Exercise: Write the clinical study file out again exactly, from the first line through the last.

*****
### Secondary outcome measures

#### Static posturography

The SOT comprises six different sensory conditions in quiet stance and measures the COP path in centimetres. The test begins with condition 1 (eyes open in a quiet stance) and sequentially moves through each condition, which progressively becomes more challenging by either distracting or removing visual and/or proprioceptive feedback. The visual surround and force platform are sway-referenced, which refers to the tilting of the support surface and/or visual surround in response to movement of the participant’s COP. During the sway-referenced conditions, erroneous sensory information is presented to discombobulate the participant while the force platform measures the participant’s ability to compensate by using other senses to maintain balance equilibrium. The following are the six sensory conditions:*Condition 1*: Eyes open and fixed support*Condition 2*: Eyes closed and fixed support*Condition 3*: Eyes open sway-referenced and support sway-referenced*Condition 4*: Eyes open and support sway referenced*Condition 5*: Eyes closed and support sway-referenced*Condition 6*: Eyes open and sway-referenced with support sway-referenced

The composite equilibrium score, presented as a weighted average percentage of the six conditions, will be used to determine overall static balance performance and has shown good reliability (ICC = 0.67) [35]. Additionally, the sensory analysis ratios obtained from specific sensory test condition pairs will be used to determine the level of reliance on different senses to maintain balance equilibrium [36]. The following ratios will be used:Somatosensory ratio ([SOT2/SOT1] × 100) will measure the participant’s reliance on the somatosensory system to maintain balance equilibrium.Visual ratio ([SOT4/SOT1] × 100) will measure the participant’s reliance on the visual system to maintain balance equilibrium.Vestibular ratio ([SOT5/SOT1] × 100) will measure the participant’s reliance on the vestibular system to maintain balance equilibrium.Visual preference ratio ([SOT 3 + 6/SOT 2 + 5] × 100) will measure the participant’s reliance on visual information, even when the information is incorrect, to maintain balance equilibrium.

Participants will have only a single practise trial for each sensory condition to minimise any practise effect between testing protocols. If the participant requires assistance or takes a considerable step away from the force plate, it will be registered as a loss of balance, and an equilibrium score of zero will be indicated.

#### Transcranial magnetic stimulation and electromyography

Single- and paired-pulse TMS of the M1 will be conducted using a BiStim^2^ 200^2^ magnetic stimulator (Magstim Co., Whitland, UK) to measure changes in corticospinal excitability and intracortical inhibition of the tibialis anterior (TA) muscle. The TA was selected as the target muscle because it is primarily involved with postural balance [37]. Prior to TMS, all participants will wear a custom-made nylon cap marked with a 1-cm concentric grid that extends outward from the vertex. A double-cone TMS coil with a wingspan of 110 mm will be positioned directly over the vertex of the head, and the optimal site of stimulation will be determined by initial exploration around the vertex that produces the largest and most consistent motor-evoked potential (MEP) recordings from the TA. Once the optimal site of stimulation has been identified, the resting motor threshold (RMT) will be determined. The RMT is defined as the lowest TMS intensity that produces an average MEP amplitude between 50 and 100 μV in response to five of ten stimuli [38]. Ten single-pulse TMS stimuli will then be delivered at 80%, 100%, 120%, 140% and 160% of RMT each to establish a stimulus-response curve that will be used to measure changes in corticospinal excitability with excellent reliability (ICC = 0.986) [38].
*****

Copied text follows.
### Secondary outcome measures

#### Static posturography

The SOT comprises six different sensory conditions in quiet stance and measures the COP path in centimetres. The test begins with condition 1 (eyes open in a quiet stance) and sequentially moves through each condition, which progressively becomes more challenging by either distracting or removing visual and/or proprioceptive feedback. The visual surround and force platform are sway-referenced, which refers to the tilting of the support surface and/or visual surround in response to movement of the participant’s COP. During the sway-referenced conditions, erroneous sensory information is presented to discombobulate the participant while the force platform measures the participant’s ability to compensate by using other senses to maintain balance equilibrium. The following are the six sensory conditions:*Condition 1*: Eyes open and fixed support*Condition 2*: Eyes closed and fixed support*Condition 3*: Eyes open sway-referenced and support sway-referenced*Condition 4*: Eyes open and support sway referenced*Condition 5*: Eyes closed and support sway-referenced*Condition 6*: Eyes open and sway-referenced with support sway-referenced

The composite equilibrium score, presented as a weighted average percentage of the six conditions, will be used to determine overall static balance performance and has shown good reliability (ICC = 0.67) [35]. Additionally, the sensory analysis ratios obtained from specific sensory test condition pairs will be used to determine the level of reliance on different senses to maintain balance equilibrium [36]. The following ratios will be used:Somatosensory ratio ([SOT2/SOT1] × 100) will measure the participant’s reliance on the somatosensory system to maintain balance equilibrium.Visual ratio ([SOT4/SOT1] × 100) will measure the participant’s reliance on the visual system to maintain balance equilibrium.Vestibular ratio ([SOT5/SOT1] × 100) will measure the participant’s reliance on the vestibular system to maintain balance equilibrium.Visual preference ratio ([SOT 3 + 6/SOT 2 + 5] × 100) will measure the participant’s reliance on visual information, even when the information is incorrect, to maintain balance equilibrium.

Participants will have only a single practise trial for each sensory condition to minimise any practise effect between testing protocols. If the participant requires assistance or takes a considerable step away from the force plate, it will be registered as a loss of balance, and an equilibrium score of zero will be indicated.

#### Transcranial magnetic stimulation and electromyography

Single- and paired-pulse TMS of the M1 will be conducted using a BiStim^2^ 200^2^ magnetic stimulator (Magstim Co., Whitland, UK) to measure changes in corticospinal excitability and intracortical inhibition of the tibialis anterior (TA) muscle. The TA was selected as the target muscle because it is primarily involved with postural balance [37]. Prior to TMS, all participants will wear a custom-made nylon cap marked with a 1-cm concentric grid that extends outward from the vertex. A double-cone TMS coil with a wingspan of 110 mm will be positioned directly over the vertex of the head, and the optimal site of stimulation will be determined by initial exploration around the vertex that produces the largest and most consistent motor-evoked potential (MEP) recordings from the TA. Once the optimal site of stimulation has been identified, the resting motor threshold (RMT) will be determined. The RMT is defined as the lowest TMS intensity that produces an average MEP amplitude between 50 and 100 μV in response to five of ten stimuli [38]. Ten single-pulse TMS stimuli will then be delivered at 80%, 100%, 120%, 140% and 160% of RMT each to establish a stimulus-response curve that will be used to measure changes in corticospinal excitability with excellent reliability (ICC = 0.986) [38].